Day Order


The term day order refers to broker instructions to buy or sell a security that automatically expires at the end of the trading day if not executed.  Unless specified by the investor, the default orders to buy and sell stocks at most brokerage houses are day orders.


A day order is typically used in the context of buying or selling shares of stock.  A day order instructs the broker to buy or sell a predetermined amount of securities at a predetermined price, or cancel the transaction at the end of the trading day.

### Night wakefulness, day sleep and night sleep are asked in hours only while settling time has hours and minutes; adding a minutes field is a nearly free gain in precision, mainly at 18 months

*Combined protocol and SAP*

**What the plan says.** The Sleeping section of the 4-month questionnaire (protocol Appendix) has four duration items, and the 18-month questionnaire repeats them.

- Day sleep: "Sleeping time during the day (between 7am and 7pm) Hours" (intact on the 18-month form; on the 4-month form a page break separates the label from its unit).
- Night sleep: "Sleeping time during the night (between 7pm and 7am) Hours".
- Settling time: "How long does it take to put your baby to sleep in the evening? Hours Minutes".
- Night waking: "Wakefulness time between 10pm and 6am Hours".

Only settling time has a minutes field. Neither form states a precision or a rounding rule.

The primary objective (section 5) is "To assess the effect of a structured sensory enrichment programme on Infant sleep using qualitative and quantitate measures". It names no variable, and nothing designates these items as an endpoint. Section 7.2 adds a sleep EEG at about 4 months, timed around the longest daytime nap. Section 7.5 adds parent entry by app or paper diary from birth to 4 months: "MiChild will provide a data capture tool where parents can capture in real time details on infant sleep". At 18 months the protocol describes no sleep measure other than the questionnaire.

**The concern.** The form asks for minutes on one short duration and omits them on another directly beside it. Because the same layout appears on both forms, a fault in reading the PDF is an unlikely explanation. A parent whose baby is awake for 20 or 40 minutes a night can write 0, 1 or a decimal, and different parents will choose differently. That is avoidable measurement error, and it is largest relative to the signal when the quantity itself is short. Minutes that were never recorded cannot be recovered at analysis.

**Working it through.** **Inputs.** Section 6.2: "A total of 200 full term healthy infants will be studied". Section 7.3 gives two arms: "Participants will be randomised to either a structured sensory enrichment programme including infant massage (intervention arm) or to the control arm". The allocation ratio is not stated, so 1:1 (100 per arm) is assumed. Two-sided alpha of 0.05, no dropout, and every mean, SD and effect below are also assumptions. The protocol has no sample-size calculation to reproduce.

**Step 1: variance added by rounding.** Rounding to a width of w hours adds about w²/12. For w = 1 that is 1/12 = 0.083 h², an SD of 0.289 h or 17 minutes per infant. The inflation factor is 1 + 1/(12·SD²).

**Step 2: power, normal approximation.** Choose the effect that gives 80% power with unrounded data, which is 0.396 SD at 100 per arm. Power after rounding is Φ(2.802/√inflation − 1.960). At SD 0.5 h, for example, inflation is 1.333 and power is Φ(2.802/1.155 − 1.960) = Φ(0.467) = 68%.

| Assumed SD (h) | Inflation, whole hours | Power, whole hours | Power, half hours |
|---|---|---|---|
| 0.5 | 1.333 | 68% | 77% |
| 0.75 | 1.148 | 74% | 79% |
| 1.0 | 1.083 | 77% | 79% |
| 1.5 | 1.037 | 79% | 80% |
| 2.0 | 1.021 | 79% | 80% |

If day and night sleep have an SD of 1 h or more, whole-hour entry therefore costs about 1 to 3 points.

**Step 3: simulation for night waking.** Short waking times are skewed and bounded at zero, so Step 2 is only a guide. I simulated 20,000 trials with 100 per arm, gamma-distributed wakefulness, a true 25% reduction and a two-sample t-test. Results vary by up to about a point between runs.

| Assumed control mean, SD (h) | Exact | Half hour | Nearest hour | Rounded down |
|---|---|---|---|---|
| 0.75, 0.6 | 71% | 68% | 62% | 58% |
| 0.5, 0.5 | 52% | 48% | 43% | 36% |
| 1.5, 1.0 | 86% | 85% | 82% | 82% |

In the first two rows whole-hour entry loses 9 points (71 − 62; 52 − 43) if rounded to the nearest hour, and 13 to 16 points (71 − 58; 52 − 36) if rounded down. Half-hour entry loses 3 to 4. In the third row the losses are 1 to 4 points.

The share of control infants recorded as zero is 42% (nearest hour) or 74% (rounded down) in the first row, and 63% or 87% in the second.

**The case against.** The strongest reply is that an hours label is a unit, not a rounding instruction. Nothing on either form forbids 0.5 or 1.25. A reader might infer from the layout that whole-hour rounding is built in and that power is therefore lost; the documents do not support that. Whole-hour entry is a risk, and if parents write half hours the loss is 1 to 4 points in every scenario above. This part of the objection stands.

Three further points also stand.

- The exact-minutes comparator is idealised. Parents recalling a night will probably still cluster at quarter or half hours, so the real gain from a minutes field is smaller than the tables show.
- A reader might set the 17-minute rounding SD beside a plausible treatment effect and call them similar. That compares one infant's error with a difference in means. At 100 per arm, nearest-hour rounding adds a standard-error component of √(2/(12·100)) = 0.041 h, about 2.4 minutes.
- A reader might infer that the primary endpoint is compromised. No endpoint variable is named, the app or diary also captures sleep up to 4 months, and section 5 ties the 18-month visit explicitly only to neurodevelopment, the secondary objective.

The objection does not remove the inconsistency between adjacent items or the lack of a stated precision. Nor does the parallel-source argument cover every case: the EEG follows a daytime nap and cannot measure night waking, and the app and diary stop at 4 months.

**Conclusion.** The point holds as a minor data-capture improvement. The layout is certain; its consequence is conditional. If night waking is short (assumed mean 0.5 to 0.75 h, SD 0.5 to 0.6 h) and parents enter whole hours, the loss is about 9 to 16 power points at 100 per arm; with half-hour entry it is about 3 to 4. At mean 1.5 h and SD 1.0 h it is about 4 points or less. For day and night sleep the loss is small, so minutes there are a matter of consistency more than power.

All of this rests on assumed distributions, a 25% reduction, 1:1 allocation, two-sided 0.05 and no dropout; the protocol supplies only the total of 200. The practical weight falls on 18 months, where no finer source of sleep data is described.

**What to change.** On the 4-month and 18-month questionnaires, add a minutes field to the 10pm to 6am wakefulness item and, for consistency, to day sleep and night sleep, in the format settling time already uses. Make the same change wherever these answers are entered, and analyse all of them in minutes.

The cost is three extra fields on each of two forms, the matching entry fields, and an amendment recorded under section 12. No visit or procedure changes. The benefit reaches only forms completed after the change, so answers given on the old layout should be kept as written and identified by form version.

A day order is oftentimes used in conjunction with a stop or limit order, since the investor is looking for a specific trading price point (unlike a market order).  If a day order is not filled in the current trading session, it will be automatically canceled.  As is the case with Good-Til-Canceled and Immediate-or-Cancel, a day order specifies the term of the order.

Related Terms

All-or-NoneFill-or-Kill, Good-Til-Canceled, Immediate-or-Cancel, stop order, National Best Offer, National Best Bid, market order, limit order